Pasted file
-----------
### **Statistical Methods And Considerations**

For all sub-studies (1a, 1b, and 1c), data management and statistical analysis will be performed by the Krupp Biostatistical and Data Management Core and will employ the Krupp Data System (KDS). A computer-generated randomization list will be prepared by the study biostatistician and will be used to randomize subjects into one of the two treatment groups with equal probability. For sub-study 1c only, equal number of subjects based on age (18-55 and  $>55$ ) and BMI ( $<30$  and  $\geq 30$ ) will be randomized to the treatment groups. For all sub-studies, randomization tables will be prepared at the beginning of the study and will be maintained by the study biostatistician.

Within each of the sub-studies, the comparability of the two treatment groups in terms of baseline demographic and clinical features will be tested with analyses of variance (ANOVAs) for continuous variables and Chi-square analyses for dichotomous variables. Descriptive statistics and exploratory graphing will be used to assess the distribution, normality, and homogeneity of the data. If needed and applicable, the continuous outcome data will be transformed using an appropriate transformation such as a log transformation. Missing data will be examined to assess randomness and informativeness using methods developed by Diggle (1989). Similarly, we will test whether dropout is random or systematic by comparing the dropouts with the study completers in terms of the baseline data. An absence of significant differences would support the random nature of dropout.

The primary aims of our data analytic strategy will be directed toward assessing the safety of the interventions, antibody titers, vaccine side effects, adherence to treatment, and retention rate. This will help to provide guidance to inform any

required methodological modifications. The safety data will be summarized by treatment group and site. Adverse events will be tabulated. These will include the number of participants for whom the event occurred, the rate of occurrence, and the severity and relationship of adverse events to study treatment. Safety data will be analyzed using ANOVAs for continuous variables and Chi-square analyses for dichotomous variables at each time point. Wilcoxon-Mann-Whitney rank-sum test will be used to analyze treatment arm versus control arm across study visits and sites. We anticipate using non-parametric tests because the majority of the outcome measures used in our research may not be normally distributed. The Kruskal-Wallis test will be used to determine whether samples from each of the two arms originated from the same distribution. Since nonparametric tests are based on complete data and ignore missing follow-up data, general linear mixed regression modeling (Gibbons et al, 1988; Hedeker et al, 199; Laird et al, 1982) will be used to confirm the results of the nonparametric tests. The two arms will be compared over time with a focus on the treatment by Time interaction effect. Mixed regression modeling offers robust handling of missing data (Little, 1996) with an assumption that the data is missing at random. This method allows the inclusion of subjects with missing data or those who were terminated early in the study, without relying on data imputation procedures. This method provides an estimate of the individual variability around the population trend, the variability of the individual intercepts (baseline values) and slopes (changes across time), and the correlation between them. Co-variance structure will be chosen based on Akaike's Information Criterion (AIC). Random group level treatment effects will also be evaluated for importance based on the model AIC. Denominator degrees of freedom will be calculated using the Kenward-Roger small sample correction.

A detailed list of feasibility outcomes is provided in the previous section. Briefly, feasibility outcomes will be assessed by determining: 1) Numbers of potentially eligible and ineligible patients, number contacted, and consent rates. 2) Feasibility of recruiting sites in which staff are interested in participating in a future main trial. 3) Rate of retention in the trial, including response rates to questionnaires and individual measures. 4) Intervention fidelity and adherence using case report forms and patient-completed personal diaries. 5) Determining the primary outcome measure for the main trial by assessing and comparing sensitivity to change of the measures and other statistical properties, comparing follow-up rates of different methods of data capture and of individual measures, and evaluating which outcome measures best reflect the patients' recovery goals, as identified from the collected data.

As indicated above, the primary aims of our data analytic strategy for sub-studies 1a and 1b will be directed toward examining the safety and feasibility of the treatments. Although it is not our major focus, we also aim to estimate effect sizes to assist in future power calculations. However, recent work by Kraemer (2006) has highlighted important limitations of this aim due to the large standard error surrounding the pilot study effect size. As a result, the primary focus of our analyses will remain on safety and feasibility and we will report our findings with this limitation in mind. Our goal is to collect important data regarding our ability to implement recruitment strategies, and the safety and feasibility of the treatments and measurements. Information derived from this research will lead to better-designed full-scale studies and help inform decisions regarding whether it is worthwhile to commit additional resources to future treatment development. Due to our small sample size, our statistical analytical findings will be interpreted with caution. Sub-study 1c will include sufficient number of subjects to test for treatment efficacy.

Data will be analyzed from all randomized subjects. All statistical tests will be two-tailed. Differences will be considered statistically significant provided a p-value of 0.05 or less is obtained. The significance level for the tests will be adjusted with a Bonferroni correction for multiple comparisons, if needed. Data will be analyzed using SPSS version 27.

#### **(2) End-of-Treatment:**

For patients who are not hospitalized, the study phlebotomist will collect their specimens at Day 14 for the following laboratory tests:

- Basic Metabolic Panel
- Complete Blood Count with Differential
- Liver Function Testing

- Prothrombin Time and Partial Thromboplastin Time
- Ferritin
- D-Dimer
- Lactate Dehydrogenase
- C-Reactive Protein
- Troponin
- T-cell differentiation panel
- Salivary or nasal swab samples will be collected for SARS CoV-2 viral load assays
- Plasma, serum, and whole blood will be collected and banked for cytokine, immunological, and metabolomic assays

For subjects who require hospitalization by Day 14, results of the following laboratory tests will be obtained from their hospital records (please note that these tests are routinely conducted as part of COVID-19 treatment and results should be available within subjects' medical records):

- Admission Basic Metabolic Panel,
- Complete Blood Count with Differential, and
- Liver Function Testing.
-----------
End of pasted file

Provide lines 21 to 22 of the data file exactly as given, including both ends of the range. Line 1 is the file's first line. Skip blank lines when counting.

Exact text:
- Salivary or nasal swab samples will be collected for SARS CoV-2 viral load assays
- Plasma, serum, and whole blood will be collected and banked for cytokine, immunological, and metabolomic assays